Leonard Bernstein


The Need to Lead

There are these ecstatic poses in hundreds of photographs, inspired music making on dozens of recordings—but Leonard Bernstein didn’t initially aspire to be a conductor. He began as a pianist and a composer at Harvard, and then met conductor Dimitri Mitropoulos. “Mitropoulos had put the idea in my head that I must be a conductor,” Bernstein later recalled. “I never had this ambition or vision of myself—it seemed far too remote and glamorous a thing.”

He saw just how glamorous conducting could be one day in 1943, when the sudden illness of conductor Bruno Walter forced the 25-year-old Bernstein to lead the New York Philharmonic on a moment’s notice. The concert, which included challenging works by Schumann and Wagner, was wildly successful. Bernstein became a musical celebrity overnight.

Glamour continued to cling to Bernstein’s conducting persona. The composer John Adams recalls thinking of Bernstein, “This guy looks more like James Dean than Toscanini.”

Leonard Bernstein conducting.

Leonard Bernstein conducting. Steve J. Sherman. Courtesy of Carnegie Hall Archives.

But beneath his charm and good looks was a profoundly gifted and serious musician whose work redefined the potential of an American conductor. Led by elderly foreign luminaries for many years, the New York Philharmonic made the historic decision to appoint Bernstein—a homegrown and relatively young American—as music director. Bernstein was also among the first conductors to promote and explore American concert music. He was an ardent champion of American concert music, introducing works by Charles Ives, Lukas Foss, Ned Rorem, Aaron Copland, William Schuman, and David Diamond.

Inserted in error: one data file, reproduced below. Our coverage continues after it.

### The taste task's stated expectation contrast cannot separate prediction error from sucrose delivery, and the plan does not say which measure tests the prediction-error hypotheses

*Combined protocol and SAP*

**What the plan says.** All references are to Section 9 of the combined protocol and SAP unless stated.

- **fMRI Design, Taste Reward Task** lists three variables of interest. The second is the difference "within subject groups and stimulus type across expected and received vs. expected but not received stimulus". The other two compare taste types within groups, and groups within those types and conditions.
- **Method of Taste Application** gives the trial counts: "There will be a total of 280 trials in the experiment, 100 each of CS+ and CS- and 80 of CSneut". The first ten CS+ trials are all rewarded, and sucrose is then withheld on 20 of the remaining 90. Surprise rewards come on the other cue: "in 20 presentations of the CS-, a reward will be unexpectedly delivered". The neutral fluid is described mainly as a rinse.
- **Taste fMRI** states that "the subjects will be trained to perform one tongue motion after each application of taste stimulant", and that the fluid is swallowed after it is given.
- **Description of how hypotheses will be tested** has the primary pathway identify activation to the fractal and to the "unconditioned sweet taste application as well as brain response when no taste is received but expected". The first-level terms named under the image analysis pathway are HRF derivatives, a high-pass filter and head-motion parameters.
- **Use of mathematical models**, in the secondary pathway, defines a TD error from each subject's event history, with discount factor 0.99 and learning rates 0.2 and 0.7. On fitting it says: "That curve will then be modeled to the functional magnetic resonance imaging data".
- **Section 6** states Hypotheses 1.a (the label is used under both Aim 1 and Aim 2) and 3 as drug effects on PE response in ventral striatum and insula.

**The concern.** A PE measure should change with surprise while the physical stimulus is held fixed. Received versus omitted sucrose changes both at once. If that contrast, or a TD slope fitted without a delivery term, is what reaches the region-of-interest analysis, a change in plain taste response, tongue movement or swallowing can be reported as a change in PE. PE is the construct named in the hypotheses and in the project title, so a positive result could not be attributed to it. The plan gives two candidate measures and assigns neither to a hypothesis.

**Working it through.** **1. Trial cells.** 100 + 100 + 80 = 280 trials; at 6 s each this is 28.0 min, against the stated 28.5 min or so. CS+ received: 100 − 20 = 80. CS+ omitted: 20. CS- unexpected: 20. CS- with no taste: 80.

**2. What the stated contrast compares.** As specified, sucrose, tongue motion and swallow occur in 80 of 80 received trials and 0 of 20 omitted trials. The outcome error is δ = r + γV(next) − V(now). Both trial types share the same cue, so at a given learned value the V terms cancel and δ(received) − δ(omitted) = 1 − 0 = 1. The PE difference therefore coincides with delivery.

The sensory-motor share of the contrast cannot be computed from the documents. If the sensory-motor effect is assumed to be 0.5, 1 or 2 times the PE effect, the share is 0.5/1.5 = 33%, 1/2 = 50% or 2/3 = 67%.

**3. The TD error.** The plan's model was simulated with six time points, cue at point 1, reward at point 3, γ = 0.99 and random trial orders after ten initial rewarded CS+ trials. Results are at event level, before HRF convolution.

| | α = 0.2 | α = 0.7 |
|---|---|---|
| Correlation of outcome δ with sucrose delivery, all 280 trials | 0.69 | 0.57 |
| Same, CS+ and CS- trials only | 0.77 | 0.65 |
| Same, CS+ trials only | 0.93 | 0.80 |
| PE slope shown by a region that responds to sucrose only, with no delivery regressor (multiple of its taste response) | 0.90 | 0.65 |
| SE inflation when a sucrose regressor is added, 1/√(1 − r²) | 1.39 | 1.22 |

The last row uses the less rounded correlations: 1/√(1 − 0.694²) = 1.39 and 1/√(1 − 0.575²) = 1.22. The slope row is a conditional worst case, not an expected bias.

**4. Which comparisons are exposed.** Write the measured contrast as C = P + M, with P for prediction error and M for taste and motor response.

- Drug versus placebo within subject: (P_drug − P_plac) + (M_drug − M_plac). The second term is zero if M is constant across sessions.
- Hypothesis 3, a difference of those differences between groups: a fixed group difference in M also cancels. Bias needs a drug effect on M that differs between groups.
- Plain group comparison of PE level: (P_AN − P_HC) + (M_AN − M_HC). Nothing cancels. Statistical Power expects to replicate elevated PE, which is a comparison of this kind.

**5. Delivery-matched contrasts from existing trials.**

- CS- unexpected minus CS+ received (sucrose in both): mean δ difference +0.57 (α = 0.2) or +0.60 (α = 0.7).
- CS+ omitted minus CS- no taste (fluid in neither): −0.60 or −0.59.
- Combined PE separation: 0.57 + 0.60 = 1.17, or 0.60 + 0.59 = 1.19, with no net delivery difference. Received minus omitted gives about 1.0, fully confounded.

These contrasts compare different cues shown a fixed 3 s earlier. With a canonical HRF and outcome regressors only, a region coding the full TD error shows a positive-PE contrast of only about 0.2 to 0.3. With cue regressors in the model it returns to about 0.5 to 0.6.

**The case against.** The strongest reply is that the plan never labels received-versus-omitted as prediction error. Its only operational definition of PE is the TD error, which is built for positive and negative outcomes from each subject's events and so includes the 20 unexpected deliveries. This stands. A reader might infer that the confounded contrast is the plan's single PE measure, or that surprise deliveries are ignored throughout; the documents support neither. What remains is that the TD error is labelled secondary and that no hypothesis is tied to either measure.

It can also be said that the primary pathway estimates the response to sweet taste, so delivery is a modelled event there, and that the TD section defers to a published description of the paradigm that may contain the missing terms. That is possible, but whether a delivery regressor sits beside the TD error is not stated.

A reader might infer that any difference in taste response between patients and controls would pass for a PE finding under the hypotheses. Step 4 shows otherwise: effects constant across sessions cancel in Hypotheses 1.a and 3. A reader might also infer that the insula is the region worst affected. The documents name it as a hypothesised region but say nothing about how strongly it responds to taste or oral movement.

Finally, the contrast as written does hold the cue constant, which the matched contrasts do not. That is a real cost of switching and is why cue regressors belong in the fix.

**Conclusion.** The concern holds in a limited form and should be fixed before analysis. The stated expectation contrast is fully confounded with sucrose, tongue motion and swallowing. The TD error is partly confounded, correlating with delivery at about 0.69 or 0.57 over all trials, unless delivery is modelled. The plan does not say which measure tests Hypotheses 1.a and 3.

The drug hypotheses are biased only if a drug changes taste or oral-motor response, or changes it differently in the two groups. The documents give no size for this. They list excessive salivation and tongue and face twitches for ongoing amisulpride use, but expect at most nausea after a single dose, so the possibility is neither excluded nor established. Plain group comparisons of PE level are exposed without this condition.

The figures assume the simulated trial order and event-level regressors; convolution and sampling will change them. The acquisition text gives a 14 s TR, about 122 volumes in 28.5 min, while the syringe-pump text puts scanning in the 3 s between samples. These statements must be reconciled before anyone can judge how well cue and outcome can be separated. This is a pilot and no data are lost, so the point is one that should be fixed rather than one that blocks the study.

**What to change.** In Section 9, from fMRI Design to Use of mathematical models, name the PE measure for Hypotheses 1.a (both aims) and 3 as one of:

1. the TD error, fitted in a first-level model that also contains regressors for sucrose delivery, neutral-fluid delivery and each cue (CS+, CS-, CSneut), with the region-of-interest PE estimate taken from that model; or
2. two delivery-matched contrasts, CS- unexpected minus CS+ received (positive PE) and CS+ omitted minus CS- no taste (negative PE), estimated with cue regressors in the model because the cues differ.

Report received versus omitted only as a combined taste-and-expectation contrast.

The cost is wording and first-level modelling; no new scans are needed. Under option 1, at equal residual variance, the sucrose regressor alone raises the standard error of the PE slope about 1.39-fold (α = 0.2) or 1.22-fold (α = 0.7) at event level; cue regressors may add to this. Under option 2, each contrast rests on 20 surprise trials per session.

Bernstein’s conducting was also deeply connected to his immersion in the music of Gustav Mahler, whose current centrality to the orchestral repertoire is largely a product of Bernstein’s efforts. As a fellow Jew torn between conducting and composing, Bernstein felt a personal (as well as musical) affinity with Mahler. He conducted Mahler’s Second Symphony, “The Resurrection,” in honor of John F. Kennedy just two days after his assassination; he also chose to conduct the Adagietto of Mahler’s Fifth Symphony at St. Patrick’s Cathedral to commemorate the death of Robert Kennedy.

The famous flamboyance and exuberance that characterized Bernstein’s physical style on the podium provoked criticism from some, but the musicians he conducted generally felt that playing under Bernstein was an emotionally transcendent experience.

“You couldn’t just play a solo according to the legal letter of the notes,” recalled John Cerminaro, who played in the Philharmonic’s horn section for many years, “he wanted you to give; he wanted you to sweat with him.” Bernstein himself conceived of his relationship with an orchestra as physical, even carnal.

“There is a kind of closeness that can develop with the members of an orchestra in which you and a body are breathing together, lifting and sinking together,” Bernstein said. “Am I making this sound to lurid? Too sexual? It is sort of sexual, but it’s with 100 people.”

© 2001–2008 Carnegie Hall Corporation